BFI London Film Festival presents Brother’s Keeper; book festival tickets here.
In a remote boarding school in the mountains of Eastern Anatolia, Turkey, a group of young Kurdish boys cue for their daily shower as the snow falls outside. The vast shower block is sterile and cold as they patiently wait to share a small cubicle, the noise of water, conversation and feet on tiles echoing around the room as a single young prefect attempts to keep order. Meanwhile, around the corner, a teacher stands, the cost of the hot water his only concern. It is not long before an argument over access to water breaks out in one of the cubicles, where young Memo (Nurullah Alaca) complains about a lack of water to wash the soap from his eyes. Had Memo known this simple gripe would lead to a cold water punishment, he would have probably stayed silent. As now, the boys pour pales of icy water over each other, and as Memo arrives at the bedroom, he shares with his best friend Yusuf (Samet Yildiz) he is shivering and unable to keep warm.
The following day as the boys prepare for school, Memo complains of feeling ill, his body weak, and his head thumping with pain. But nobody pays Memo any attention as Yusef carries him to the school’s sparse and ill-equipped medical room. As Memo lies silent, his breathing shallow, the snow falls, and the temperature drops, causing the heating to fail, and Yusef becomes the boy’s sole carer.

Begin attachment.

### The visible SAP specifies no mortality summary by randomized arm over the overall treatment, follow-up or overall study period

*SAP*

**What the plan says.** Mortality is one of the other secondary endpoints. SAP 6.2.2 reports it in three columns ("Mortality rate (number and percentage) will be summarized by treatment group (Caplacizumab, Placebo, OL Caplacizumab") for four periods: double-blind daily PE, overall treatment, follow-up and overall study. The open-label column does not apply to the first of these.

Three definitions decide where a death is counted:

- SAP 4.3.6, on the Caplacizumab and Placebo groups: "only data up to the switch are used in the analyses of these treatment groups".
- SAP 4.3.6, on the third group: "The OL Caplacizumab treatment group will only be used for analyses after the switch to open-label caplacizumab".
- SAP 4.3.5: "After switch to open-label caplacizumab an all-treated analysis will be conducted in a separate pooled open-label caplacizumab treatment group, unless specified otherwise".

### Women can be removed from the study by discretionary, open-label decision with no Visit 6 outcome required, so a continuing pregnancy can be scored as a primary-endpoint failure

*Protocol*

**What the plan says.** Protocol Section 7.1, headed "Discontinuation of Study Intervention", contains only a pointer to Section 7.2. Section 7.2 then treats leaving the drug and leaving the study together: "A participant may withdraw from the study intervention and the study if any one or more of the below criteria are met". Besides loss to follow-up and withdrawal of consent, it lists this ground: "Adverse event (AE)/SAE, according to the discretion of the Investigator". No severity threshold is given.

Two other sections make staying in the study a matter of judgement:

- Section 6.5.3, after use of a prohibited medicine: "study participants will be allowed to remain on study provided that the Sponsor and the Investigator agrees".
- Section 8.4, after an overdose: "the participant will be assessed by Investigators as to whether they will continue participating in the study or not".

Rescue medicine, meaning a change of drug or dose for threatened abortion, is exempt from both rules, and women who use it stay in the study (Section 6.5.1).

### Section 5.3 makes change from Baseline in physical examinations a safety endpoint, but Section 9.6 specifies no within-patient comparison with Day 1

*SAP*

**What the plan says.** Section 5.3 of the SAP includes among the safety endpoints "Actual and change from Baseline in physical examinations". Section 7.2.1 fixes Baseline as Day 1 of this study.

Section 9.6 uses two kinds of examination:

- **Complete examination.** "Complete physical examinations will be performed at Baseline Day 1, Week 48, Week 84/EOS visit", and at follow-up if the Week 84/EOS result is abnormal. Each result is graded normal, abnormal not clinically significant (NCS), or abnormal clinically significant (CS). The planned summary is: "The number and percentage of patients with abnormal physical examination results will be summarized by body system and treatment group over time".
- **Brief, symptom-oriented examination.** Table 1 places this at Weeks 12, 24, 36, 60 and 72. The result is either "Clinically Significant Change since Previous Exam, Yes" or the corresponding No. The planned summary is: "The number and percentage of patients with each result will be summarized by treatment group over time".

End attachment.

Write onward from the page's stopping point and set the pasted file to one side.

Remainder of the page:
Kurdish director Ferit Karahan’s portrait of negligence, abuse and trauma explores an educational prison of no escape as we witness the horror of neglect and state control. Over 84 minutes, Karahan uncovers the ongoing oppression of Kurdish communities in Turkey and the oppressive school system that treats Kurds as third-class citizens. Here Yusef’s trials and tribulations reflect a world where this oppression is routinely ignored. Türksoy Gölebeyi’s stunning cinematography turns the school into a juvenile prison through the ever-deepening snow, subdued colour palette and the tight Academy ratio. At the same time, performances are incredible in both depth and realism, particularly from young Yildiz and Alaca.
As we begin to lose hope, the failures of the school’s oppressive system slowly unravel with each incompetent teacher and every dangerous and negligent decision. However, it is not until the final fifteen minutes that Brother’s Keeper finally allows us to uncover the whole devastating truth behind Memo’s condition and Yusef’s need to protect him at all costs.
BIG BOYS DON’T CRY